Over the years this show has done quite a few episodes about drones.

We’ve also done quite a few episodes about 3D printing.

So I guess this episode, about drones that can do 3D printing in the air, is the most ambitious crossover event in our show’s history.

This project comes from the Swiss tech lab Empa and Imperial College London in the UK.

They modeled their team of drones off of bees, who work, fly and team up to do what individuals can’t do on their own.

The process is called Aerial Additive Manufacturing.

First, there are BuilDrones, which fly to the construction site and do their share of the 3D printing while still flying.

After that, there are ScanDrones.

They fly over and determine whether the BuilDrones’ work was done according to plan.

The idea is that the BuilDrones will be able to adjust in real time to the ScanDrones’ measurements.

The researchers say Aerial Additive Manufacturing could be useful to build or repair structures where it could be expensive and potentially dangerous to send human builders, like extremely tall buildings.

And for those of us who like watching videos online of drones zooming around historic sites or bridges or bowling alleys or whatever?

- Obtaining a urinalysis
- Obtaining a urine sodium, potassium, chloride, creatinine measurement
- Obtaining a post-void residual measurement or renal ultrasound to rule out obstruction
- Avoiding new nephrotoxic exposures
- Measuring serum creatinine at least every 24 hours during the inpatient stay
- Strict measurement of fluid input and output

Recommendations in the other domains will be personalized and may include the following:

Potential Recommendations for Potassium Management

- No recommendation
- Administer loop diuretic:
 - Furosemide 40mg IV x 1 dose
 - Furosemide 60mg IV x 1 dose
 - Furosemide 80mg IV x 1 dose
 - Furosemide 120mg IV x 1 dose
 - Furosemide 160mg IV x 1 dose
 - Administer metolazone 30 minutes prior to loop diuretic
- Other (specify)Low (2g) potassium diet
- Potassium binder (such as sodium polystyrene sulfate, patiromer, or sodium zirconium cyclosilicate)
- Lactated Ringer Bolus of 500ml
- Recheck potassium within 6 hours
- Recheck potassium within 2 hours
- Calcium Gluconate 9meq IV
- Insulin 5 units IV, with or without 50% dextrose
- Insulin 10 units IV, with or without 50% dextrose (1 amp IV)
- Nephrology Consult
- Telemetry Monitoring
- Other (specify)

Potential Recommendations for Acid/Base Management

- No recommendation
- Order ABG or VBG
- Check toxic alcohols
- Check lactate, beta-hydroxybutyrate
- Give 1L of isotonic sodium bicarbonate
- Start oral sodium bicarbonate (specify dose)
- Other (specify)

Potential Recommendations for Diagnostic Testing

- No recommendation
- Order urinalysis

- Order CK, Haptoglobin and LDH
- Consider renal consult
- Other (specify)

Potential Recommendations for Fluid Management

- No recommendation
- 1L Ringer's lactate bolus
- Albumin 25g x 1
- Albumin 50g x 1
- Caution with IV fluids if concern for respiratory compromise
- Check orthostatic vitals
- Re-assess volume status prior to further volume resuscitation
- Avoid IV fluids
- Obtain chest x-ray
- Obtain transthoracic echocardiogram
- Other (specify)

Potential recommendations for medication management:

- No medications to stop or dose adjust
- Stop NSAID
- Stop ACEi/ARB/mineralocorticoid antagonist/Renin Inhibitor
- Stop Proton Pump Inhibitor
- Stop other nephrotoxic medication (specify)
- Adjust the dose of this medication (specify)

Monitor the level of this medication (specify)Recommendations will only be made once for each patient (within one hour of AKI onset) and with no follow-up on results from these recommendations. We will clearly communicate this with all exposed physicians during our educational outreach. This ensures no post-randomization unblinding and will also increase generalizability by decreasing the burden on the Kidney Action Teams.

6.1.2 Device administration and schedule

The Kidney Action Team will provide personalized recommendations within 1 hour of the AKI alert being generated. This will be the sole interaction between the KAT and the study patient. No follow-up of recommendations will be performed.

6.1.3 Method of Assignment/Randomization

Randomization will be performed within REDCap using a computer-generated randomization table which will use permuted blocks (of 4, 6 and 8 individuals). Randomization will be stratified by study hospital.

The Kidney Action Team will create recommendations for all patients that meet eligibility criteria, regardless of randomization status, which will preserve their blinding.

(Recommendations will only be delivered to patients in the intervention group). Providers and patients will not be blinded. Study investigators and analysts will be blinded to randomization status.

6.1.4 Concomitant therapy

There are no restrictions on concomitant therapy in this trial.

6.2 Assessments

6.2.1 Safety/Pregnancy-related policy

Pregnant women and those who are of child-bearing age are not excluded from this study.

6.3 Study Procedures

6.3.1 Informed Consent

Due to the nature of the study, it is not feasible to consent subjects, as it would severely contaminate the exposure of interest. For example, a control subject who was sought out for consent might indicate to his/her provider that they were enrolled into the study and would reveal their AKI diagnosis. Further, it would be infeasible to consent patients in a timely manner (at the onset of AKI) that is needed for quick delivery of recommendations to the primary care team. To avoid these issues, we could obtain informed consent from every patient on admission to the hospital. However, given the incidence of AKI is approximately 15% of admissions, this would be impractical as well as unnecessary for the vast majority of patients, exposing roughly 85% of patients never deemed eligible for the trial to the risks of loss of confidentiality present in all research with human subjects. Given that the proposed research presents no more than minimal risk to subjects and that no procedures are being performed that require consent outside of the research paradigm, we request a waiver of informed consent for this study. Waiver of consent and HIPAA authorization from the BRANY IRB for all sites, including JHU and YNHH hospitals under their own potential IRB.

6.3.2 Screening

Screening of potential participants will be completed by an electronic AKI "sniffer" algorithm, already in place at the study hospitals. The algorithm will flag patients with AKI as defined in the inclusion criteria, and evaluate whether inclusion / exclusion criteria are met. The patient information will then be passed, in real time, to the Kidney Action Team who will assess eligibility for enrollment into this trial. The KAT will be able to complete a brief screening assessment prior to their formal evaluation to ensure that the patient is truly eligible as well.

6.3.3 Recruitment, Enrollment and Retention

Just think about what amazing camera angles we might see during these construction projects.

Sometimes a very little thing can keep a very big thing from doing its thing.

Today in 2014, the Journal reported that the Sean O’Casey Bridge in Dublin was fully operational again.

The footbridge could raise up to let shipping traffic through, but for four years it never once did so.


Because when the officials that controlled the bridge moved offices, the remote control went missing, and they had to create a new one.

Drone Swarms that Can 3D Print While Flying (Core77)

The Celtic Tiger bridge that wouldn’t open because of a lost remote control (The Journal)

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